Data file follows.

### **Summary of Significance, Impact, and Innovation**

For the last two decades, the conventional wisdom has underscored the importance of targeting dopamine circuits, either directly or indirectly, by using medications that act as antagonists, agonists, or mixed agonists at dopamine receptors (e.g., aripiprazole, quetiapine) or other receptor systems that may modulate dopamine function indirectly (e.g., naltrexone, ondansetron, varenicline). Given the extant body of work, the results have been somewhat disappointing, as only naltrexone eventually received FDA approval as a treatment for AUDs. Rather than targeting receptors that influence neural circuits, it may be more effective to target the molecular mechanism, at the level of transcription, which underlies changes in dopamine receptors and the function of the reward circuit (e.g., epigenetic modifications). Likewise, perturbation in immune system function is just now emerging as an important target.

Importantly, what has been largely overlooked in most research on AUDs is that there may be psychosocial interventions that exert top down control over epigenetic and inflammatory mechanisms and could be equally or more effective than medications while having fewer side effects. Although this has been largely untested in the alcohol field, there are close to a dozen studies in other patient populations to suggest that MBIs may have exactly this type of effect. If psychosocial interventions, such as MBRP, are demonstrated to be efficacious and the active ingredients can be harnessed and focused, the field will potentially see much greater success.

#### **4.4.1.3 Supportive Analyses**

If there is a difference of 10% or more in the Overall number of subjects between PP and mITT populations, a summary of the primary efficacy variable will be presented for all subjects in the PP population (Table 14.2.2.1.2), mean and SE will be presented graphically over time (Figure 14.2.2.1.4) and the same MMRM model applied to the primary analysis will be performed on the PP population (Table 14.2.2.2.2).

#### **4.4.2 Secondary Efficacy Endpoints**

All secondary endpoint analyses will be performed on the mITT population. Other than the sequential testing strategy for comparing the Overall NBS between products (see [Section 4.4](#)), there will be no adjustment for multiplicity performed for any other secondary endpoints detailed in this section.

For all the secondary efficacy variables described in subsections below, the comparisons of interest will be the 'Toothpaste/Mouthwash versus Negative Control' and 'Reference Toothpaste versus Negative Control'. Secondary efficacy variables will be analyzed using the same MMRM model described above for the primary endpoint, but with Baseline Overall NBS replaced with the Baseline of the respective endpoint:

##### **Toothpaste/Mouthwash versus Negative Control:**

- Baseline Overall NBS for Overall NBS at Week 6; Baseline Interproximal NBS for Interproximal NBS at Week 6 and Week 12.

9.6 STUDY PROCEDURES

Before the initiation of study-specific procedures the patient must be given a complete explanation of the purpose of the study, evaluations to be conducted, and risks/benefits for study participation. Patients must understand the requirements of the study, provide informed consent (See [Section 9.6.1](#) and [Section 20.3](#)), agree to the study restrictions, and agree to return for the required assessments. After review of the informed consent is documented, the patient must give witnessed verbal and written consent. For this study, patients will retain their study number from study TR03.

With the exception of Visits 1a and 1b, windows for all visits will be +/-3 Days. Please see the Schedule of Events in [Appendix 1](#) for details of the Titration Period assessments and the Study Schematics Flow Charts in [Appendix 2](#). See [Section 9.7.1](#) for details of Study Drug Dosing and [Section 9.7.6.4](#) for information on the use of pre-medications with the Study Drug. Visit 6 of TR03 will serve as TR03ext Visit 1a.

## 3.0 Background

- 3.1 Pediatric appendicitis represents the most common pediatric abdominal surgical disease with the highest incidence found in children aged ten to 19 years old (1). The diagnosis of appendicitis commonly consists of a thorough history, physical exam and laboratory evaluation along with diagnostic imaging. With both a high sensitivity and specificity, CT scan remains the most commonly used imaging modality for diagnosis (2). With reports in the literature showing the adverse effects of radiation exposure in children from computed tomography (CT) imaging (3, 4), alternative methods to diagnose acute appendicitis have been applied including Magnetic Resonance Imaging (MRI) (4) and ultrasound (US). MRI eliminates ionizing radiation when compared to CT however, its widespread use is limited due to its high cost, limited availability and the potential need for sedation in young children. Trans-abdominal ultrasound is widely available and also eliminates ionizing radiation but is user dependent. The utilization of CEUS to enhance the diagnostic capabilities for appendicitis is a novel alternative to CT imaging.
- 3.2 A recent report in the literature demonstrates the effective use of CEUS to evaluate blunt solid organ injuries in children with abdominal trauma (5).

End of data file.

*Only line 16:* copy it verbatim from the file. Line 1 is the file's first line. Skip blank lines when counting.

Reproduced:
- 3.2 A recent report in the literature demonstrates the effective use of CEUS to evaluate blunt solid organ injuries in children with abdominal trauma (5).